The autobiography, that seemingly inevitable act of self-revelation, is frequently a work tricked out with very little art. For the novelist, unlike the anecdote-disposing musician or painter, the problem is doubled: they are making a home with the same tools. Rare is the autobiography that, like Nabokov’s Speak, Memory (1951) or Martin Amis’s Experience (2001), speaks in the voice of the working artist, similarly lush or distinctive – the same register, that same unmistakable snap and hum. Too often a plainer style is attempted: the unadorned truth, as it were, after so many convincing lies. But what happens when, at some crucial point in a writer’s oeuvre, the distinction between fact and fiction – or, to use the market’s terms, fiction and non-fiction – becomes a useless one? Gerald Murnane has always been a deeply autobiographical writer – he once famously claimed to possess no imagination, which would seem to make memoir of any kind a default position – and his latest work of fiction, A History of Books, renders the distinction more useless than ever.
For ex-Orangeman Billy, history is a nightmare from which he’s trying to get a good night’s sleep. Haunted by ‘all the bloody faces of Catholic lads I done over and worse’, he’s an exile in Thailand, regularly numbing himself with cheap sex, beer, and the occasional fight. He claims he’s never seen the sunrise sober in his life. Things are about to change.
Wolf Creek, released in 2005, was always smarter than your average slasher. Anchored by a brilliant performance by John Jarratt, the film was harrowing enough to strike the unobservant as another Saw or Hostel, but far more lurked there for those who bothered to look. In acclaimed novelist Sonya Hartnett’s brief but vivid critical study, the film has found the analysis it deserves. In the book’s arresting autobiographical opening, Hartnett, describing the fear and deprivation of childhood, coins the term ‘two-bit antipodean horror’, which she claims to prefer to the more familiar ‘Australian Gothic’. It evokes a ‘sullen blandness’ at the heart of the country, and it’s this pinched meanness, this horror, that she describes so well in her study.
For a work that deals heavily with culinary aspirations, it is going to be hard to review Wayne Macauley’s brilliant new novel The Cook without reference to Masterchef, so let’s get it out of the way early. This year, after each new episode of the television show aired, the assorted snark-addled wits of the Fairfax press gathered online to do their mocking work. The mechanics of the show were pulled apart, and the comments section soon filled with the matching-set echoes of disdain and mockery. Filling their prose to breaking point with jokes – it wasn’t a sentence unless it tried to get a zinger away – the gathered souls confessed, through their sneers, that the show was nonetheless utterly compelling viewing.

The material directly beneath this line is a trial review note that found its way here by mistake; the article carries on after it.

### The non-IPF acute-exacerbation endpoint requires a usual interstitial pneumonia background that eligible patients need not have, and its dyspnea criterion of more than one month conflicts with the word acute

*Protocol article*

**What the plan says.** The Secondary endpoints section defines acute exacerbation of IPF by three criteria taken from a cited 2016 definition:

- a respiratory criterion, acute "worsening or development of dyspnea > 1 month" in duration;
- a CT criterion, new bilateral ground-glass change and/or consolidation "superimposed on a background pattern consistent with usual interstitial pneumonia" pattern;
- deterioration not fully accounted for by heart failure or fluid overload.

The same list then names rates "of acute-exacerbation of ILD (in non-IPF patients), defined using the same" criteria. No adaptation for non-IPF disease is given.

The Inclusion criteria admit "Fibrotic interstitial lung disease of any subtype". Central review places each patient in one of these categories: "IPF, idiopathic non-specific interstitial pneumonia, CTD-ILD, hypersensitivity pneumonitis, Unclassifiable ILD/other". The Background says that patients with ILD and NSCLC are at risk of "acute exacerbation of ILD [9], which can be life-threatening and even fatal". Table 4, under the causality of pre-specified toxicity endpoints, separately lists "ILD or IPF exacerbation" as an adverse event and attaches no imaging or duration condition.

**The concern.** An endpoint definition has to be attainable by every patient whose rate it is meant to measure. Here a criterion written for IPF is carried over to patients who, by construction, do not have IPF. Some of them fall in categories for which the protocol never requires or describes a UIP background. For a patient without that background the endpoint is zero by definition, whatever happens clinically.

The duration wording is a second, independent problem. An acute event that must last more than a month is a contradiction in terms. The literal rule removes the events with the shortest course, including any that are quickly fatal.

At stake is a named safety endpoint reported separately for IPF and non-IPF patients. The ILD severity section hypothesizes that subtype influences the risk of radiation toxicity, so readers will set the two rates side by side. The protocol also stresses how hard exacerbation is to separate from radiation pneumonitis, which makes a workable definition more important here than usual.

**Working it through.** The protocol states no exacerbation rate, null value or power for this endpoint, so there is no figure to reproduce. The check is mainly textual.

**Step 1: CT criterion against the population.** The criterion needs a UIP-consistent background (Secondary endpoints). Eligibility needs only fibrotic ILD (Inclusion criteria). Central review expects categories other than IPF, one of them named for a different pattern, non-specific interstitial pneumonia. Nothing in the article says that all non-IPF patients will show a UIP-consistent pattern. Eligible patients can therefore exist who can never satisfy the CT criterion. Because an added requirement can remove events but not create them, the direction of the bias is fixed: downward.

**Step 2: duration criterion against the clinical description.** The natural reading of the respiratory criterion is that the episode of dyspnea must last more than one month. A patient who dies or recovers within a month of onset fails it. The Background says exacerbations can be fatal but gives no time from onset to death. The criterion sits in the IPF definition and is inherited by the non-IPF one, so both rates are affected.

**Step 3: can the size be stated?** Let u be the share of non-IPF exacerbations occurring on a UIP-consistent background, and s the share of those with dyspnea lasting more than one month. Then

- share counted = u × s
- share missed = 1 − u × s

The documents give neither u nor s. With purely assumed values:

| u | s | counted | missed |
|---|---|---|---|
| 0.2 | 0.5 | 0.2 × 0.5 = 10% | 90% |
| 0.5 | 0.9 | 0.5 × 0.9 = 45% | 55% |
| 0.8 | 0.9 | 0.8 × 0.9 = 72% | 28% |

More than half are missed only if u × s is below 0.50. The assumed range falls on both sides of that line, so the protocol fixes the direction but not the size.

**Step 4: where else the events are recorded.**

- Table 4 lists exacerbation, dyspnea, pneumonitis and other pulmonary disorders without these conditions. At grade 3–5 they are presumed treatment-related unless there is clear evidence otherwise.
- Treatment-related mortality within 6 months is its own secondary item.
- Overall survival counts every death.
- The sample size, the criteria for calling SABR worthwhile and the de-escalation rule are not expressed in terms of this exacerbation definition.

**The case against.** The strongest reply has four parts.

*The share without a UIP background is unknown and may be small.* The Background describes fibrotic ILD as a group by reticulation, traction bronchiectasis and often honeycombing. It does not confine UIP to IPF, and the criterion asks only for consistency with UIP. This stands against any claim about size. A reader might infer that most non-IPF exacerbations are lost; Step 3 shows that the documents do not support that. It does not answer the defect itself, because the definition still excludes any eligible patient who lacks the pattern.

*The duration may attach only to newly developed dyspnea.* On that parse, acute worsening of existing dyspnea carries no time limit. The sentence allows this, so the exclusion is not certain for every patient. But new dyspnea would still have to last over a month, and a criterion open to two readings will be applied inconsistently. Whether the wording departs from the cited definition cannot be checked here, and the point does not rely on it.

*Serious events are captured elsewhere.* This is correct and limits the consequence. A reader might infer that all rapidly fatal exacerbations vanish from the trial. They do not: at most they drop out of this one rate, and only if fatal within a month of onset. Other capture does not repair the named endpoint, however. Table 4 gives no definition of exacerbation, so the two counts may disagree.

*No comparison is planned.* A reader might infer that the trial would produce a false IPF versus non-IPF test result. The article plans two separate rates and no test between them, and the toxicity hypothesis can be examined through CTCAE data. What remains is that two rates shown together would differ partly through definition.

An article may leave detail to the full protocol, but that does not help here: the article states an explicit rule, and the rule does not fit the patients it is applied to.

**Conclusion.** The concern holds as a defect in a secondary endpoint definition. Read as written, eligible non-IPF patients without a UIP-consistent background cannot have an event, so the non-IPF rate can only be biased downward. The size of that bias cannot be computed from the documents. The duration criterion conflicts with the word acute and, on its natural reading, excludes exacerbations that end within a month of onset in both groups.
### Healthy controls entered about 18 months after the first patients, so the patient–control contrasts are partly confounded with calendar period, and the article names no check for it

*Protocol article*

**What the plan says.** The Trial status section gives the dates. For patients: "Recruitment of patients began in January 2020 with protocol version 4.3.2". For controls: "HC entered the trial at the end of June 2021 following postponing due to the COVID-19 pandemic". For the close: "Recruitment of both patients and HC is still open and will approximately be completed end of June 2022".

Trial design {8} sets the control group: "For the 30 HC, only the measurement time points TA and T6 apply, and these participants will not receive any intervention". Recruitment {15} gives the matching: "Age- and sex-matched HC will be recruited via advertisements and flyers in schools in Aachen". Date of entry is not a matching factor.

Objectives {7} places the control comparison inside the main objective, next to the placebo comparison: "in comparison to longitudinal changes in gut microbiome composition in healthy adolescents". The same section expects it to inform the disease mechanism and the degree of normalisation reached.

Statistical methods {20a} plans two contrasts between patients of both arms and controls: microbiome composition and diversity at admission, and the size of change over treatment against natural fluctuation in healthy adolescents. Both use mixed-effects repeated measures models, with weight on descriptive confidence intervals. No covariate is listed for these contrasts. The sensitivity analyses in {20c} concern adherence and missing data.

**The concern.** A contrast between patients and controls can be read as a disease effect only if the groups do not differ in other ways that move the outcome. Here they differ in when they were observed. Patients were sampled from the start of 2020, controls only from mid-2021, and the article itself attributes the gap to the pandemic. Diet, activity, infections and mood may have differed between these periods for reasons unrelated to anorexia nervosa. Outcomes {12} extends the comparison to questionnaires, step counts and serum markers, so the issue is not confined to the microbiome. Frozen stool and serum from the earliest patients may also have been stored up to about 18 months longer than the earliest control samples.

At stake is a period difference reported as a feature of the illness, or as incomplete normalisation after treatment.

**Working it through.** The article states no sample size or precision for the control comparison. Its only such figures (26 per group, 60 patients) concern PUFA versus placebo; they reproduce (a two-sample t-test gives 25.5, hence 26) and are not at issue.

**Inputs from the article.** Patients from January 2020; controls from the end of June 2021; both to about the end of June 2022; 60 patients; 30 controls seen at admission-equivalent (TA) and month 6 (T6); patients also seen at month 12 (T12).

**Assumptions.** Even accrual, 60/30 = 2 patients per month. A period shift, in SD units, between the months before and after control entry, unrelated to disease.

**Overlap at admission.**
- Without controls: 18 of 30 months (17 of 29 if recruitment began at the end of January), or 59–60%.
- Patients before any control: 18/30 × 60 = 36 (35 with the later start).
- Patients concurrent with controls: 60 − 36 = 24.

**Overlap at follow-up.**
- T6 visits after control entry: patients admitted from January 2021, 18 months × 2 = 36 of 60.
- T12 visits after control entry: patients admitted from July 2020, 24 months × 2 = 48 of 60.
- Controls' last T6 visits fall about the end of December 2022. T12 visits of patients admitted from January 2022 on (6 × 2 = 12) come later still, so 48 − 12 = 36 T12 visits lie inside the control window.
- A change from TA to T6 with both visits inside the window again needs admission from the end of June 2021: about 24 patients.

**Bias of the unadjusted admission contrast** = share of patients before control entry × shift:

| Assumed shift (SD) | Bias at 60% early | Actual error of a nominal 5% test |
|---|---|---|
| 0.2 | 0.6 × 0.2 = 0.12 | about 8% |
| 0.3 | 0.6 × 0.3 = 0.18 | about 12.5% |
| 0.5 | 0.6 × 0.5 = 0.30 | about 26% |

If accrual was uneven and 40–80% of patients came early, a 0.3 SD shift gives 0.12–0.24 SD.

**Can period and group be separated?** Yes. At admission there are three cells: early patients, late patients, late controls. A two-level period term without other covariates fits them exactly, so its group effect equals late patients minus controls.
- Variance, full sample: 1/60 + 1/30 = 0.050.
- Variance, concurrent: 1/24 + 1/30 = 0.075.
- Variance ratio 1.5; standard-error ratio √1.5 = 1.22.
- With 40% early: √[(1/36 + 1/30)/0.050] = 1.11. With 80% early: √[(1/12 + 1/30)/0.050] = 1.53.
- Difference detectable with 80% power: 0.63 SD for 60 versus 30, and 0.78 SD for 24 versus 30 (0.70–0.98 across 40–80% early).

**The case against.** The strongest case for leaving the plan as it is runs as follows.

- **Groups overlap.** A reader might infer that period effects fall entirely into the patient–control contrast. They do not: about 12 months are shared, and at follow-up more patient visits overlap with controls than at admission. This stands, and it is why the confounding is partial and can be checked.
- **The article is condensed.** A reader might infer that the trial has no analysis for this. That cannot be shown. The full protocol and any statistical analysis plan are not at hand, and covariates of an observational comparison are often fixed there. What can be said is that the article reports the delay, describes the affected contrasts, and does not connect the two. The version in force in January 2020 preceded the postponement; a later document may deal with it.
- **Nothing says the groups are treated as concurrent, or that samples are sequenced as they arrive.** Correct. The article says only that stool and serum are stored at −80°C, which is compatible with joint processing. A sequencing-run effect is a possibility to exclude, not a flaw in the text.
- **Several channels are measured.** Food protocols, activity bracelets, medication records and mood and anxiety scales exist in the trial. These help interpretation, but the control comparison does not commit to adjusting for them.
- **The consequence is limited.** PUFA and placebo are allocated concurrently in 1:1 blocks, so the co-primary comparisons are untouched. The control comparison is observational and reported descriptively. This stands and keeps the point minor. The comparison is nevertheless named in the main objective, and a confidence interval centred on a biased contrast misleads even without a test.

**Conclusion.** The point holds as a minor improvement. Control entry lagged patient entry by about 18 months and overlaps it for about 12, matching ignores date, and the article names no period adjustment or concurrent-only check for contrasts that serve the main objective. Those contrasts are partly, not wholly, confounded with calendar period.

How would Dennis Keith – or, if we’re using the language of legends, DK – characterise it? ‘The Life was this mythic world where you could surf as much as you want, every day, any day, go anywhere [...] Getting waves was everything, every day.’ In Malcolm Knox’s exceptional new novel, this world – with its singular focus, and its sacred ecstasies – is revealed in a language both ...
Keeping Faith, Roger Averill’s first novel after his non-fiction début, Boy He Cry: An island odyssey (2009), is a quiet and resonant piece of work. Befitting a novel set partly in a labour ward and beginning with a description of a stillborn baby, it proceeds with the knowledge that finding the right words can be difficult. It speaks carefully and tactfully, in a spare language of great focus.
Keeping Faith, Roger Averill’s first novel after his non-fiction debut, Boy He Cry: An island Odyssey (2009), is a quiet and resonant piece of work. Befitting a novel set partly in a labour ward and beginning with a description of a stillborn baby, it proceeds with the knowledge that finding the right words can be difficult. It speaks carefully and tactfully, in a spare language of great focus.
George Alexander’s new novel opens with a racially motivated murder, committed on Australia Day, 1998. A gang called the Cleaners abducts and executes Sly Bone, an Aborigine, whose body they dump in country New South Wales. We then jump forward a year. Australia Day looms, and the Cleaners have another target in mind. Meanwhile, journalist Alex Tolman and his colleague Larry Sheridan, investigating the crime, anticipate more violence.
Self-evidently, the short story demands precision. The term ‘short story’ more than likely brings to mind the magazine-length sprint or the rapidly delivered epiphany. John Updike was a master of this demanding form. In his Olinger and Tarbox tales, characters are assembled quickly and sent to their fate with little delay. Never cursory, this was writing performed under haiku-like restraint. In the short stories of Wendy James and Tom Cho, we are presented with similarly brief and precise tales of two different Australian landscapes: one as small as a kitchen, the other as capacious as an arena. Why She Loves Him is James’s first story collection after two well-received novels. For the most part, the stories are quiet and domestic affairs. Her characters are frequently repressed and restrained, filled with rage that is rarely given voice. If the short fiction of some novelists feels too constrained, James’s evocation of despair is perfectly suited to these short bursts.